After a winless start through the first nine events of the 2019 season, Elliott and Gustafson achieved their first victory of the year at Talladega Superspeedway in April. They went on to win at Watkins Glen in August and at the Charlotte Motor Speedway Roval in September before making the Playoffs and settling in 10th place in the final standings.

The 2020 Cup season was a season to remember for Gustafson, who commenced the season with two victories with Elliott throughout the 26-race regular-season stretch amid the COVID-19 pandemic. During the Playoffs, Elliott went on to win at the Charlotte Roval in October and at Martinsville Speedway in November, which earned Elliott, Gustafson and the No. 9 Chevrolet team a spot in the Championship Round finale at Phoenix Raceway. During the finale, Elliott rallied from starting at the rear of the field to lead a race-high 153 of 312 and capture the 2020 NASCAR Cup Series championship along with the finale victory. The championship was a first for Gustafson in his 16th season as a crew chief along with the first for Elliott and the 13th overall for Hendrick Motorsports.

Commencing the 2021 season as the reigning champions, Gustafson and Elliott recorded their first elusive victory of the season during the series’ inaugural, rain-shortened event at Circuit of the Americas in May. They went on to win at Road America in July and record 15 top-10 results during the 26-race regular-season stretch amid Gustafson being suspended for Watkins Glen in August due to the No. 9 entry failing pre-race inspection twice before qualifying for the 2021 Cup Playoffs. With four top-10 results during nine Playoff events, Gustafson and Elliott were able to transfer all the way from the Round of 16 to the Championship 4 and receive an opportunity to defend their series title. During the finale at Phoenix, however, Elliott finished fifth on the track and ended up in fourth place in the final standings. By then, Gustafson had surpassed 600 events as a Cup crew chief.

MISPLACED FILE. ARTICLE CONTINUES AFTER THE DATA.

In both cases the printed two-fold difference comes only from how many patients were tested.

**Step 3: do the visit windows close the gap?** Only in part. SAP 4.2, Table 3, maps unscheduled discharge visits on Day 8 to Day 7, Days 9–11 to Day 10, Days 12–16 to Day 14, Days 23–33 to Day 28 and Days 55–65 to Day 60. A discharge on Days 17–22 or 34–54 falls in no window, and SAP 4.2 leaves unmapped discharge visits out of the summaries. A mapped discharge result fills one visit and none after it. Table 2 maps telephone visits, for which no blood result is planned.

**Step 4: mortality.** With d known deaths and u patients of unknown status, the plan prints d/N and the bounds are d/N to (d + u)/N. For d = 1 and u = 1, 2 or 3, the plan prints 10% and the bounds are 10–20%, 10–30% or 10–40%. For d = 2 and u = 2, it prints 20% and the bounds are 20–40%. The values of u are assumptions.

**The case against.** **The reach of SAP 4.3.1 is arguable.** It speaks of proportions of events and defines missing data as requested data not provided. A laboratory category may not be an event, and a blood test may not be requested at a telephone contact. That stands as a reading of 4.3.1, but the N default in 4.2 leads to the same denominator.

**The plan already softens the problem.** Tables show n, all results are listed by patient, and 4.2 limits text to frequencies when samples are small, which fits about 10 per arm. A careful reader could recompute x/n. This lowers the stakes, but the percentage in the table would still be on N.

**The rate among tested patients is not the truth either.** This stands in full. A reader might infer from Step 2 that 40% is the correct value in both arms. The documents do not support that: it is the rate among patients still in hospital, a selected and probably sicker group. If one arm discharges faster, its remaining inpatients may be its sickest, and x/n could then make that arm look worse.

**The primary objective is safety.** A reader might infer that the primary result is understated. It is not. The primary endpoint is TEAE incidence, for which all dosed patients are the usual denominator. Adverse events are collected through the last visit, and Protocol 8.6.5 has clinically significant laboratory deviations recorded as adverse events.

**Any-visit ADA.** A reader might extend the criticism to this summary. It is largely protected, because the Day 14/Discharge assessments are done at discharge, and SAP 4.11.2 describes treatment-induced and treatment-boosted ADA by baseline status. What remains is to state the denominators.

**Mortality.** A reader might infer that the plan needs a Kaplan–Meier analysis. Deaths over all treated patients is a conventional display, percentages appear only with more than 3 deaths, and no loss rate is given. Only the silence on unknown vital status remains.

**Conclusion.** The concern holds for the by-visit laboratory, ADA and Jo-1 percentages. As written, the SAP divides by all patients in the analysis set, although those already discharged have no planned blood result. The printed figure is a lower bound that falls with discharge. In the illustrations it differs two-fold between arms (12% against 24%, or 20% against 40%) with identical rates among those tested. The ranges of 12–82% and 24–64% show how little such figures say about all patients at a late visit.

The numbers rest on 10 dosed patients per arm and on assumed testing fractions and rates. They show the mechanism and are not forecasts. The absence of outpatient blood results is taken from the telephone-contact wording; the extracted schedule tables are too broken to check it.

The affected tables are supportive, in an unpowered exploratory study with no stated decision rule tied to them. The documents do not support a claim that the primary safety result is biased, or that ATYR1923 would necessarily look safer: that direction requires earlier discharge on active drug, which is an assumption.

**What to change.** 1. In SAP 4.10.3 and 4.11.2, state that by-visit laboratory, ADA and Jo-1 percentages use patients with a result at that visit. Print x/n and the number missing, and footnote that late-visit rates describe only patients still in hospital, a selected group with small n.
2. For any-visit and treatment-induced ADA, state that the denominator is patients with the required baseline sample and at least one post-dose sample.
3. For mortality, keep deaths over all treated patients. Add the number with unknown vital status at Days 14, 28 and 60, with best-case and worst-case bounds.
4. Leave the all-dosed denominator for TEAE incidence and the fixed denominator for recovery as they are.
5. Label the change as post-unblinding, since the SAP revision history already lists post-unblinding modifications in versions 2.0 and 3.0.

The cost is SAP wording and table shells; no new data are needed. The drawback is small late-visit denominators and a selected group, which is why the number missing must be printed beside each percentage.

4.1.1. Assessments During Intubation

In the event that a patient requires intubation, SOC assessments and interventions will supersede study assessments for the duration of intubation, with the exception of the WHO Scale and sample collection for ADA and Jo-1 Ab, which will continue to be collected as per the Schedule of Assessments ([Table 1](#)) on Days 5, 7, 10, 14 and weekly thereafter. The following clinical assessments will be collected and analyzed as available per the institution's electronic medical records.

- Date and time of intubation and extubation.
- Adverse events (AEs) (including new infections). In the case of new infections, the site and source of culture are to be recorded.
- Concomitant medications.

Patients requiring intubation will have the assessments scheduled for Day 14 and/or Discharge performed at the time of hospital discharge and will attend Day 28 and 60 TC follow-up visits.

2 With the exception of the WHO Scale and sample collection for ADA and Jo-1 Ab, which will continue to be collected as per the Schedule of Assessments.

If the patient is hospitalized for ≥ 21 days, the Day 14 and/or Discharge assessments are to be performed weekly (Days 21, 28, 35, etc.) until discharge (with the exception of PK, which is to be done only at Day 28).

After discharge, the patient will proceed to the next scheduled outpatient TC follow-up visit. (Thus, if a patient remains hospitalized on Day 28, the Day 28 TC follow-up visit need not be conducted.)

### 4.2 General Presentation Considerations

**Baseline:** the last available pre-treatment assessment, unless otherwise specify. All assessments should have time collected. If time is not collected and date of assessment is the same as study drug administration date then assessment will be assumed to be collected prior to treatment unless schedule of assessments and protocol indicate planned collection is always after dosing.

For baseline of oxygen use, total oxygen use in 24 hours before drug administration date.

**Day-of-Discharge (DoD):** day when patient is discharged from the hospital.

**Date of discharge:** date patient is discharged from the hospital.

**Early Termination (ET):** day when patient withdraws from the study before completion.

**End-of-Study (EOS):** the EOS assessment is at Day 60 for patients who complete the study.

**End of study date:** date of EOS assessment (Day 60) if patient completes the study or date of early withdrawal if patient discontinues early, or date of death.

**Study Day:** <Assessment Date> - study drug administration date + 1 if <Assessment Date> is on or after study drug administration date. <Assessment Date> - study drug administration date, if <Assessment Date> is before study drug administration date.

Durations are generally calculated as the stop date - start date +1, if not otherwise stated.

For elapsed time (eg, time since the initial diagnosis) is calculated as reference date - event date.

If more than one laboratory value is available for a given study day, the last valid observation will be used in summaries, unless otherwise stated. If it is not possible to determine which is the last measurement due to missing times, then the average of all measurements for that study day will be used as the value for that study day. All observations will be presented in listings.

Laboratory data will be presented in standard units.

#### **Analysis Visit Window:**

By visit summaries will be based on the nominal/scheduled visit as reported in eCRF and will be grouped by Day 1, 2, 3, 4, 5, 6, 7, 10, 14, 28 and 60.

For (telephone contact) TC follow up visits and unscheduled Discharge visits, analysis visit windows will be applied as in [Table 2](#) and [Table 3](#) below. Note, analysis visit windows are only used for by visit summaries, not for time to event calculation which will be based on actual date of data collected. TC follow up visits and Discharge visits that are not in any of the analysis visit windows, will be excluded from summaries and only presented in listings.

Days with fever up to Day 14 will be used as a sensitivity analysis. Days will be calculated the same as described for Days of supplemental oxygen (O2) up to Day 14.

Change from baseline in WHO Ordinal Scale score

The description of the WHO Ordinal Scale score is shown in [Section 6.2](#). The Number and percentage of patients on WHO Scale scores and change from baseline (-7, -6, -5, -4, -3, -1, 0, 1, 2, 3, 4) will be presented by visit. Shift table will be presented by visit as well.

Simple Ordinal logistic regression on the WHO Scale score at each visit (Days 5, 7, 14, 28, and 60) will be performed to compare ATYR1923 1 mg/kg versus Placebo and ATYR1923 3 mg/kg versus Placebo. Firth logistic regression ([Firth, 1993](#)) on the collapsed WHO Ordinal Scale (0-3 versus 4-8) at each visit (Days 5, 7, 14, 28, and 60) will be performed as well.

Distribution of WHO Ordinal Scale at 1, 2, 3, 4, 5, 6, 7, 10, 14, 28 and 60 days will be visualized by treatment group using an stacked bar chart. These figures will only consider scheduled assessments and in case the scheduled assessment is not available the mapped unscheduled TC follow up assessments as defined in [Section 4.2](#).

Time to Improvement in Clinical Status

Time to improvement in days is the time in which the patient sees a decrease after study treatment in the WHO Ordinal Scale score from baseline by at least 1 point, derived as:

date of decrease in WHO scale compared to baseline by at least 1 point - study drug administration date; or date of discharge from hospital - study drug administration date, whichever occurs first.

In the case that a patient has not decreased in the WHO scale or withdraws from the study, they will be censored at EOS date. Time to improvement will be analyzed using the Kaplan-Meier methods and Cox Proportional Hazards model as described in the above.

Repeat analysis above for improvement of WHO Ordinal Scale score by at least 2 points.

This past season, Gustafson and Elliott achieved their first victory of the season at Dover in May. They went on to win at Nashville Superspeedway in June, Atlanta Motor Speedway and Pocono Raceway in July before securing their seventh consecutive berth to the Playoffs. Throughout the Playoffs, the duo rallied from a rough start in the Rounds of 16 and 12 by winning at Talladega in October and transferring to the Round of 8. They were also able to accumulate enough points to transfer to the Championship 4 round for a third consecutive season. Their aim for a second Cup title, however, came to an end when Elliott was involved in a late-race incident with title rival Ross Chastain and ended 28th on the track. This, in turn, kept him in fourth place in the final standings for a second consecutive season.

Gustafson and Elliott commenced this season on a rough note by finishing 38th in the 65th running of the Daytona 500 after being involved in a multi-car wreck in the closing laps of the second stage. Despite rallying during the following weekend at Auto Club Speedway by finishing second to Kyle Busch, Elliott was then absent for the following Cup event at Las Vegas Motor Speedway after injuring his leg while snowboarding in Colorado. With Elliott absent, JR Motorsports’ Xfinity Series competitor Josh Berry piloted the No. 9 HMS entry to a 29th-place result at Vegas before finishing 10th during the following event at Phoenix, both occurring in March.

Soon after, all four Hendrick Motorsports crew chiefs, including Gustafson, were issued a four-race suspension and a combined $400,000 fine as a result of NASCAR confiscating and noting issues to the hood louvers on all four HMS entries during the Phoenix weekend. The organization was also docked 100 owner points and 10 Playoff points between the four entries, but following an appeal process during the final week of March, the points were reinstated while the fines and suspensions remained intact. With Gustafson serving his four-race suspension, lead engineer Tom Gray filled in as an interim crew chief for the No. 9 HMS entry that was piloted by Berry for three events and by sportscar star Jordan Taylor for Circuit of the Americas.

This past weekend, Gustafson and Elliott returned to their respective roles as crew chief and driver of the No. 9 entry at Martinsville, where Elliott started 24th and finished 10th. Despite being ranked in 31st place in the driver’s standings, Elliott has been granted a waiver to be eligible to make the 2023 Cup Playoffs.

Through 649 previous Cup events, Gustafson has achieved one championship, 38 victories, 34 poles, 188 top-five results, 324 top-10 results and 10,781 laps led while working with six different competitors.

Gustafson is slated to call his 650th Cup Series race as a crew chief in the GEICO 500 at Talladega Superspeedway on Sunday, April 23, with the event’s coverage set to commence at 3 p.m. ET on FOX.

The views and opinions expressed in this article are those of the author and do not necessarily reflect the official policy or position of